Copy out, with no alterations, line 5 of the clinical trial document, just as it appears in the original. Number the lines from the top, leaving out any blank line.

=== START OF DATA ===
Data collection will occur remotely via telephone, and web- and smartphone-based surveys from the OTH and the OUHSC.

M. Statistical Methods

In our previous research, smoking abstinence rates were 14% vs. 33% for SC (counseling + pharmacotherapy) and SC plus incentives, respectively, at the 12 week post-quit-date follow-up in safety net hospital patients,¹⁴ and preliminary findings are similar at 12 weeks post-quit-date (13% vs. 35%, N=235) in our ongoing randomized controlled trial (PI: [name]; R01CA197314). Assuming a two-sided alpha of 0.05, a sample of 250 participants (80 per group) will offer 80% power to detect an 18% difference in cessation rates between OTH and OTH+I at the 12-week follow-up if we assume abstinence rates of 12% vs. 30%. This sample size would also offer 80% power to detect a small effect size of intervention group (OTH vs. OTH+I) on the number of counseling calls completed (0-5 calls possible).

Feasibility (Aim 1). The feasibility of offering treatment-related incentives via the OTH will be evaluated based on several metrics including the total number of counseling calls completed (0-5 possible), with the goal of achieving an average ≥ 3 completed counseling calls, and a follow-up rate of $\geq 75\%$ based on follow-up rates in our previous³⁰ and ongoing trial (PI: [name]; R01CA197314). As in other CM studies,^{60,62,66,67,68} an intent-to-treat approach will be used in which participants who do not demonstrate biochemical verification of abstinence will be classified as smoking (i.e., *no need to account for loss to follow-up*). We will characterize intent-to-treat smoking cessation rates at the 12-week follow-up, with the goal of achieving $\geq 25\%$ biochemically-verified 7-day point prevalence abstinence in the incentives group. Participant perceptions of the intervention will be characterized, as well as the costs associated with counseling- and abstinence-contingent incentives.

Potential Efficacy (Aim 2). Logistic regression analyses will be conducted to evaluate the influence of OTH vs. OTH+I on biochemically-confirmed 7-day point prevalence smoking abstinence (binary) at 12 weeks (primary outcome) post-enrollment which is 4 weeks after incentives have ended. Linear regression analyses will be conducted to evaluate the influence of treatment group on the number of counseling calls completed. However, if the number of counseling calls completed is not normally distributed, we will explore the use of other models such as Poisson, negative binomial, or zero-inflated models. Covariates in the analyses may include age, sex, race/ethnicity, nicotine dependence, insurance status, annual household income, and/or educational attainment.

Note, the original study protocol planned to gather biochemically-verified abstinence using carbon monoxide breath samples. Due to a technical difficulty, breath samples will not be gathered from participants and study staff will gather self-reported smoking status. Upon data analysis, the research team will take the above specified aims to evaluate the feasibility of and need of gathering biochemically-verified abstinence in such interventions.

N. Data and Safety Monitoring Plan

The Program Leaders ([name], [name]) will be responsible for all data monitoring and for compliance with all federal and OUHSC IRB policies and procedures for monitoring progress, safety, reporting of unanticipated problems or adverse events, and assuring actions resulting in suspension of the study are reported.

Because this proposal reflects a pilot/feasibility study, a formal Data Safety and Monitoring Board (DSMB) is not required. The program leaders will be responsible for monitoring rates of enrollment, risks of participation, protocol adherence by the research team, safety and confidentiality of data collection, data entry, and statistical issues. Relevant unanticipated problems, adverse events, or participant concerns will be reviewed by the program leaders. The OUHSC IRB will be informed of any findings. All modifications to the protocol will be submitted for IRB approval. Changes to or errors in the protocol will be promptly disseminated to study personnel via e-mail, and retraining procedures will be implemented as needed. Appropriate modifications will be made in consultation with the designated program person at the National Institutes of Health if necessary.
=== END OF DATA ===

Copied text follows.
Potential Efficacy (Aim 2). Logistic regression analyses will be conducted to evaluate the influence of OTH vs. OTH+I on biochemically-confirmed 7-day point prevalence smoking abstinence (binary) at 12 weeks (primary outcome) post-enrollment which is 4 weeks after incentives have ended. Linear regression analyses will be conducted to evaluate the influence of treatment group on the number of counseling calls completed. However, if the number of counseling calls completed is not normally distributed, we will explore the use of other models such as Poisson, negative binomial, or zero-inflated models. Covariates in the analyses may include age, sex, race/ethnicity, nicotine dependence, insurance status, annual household income, and/or educational attainment.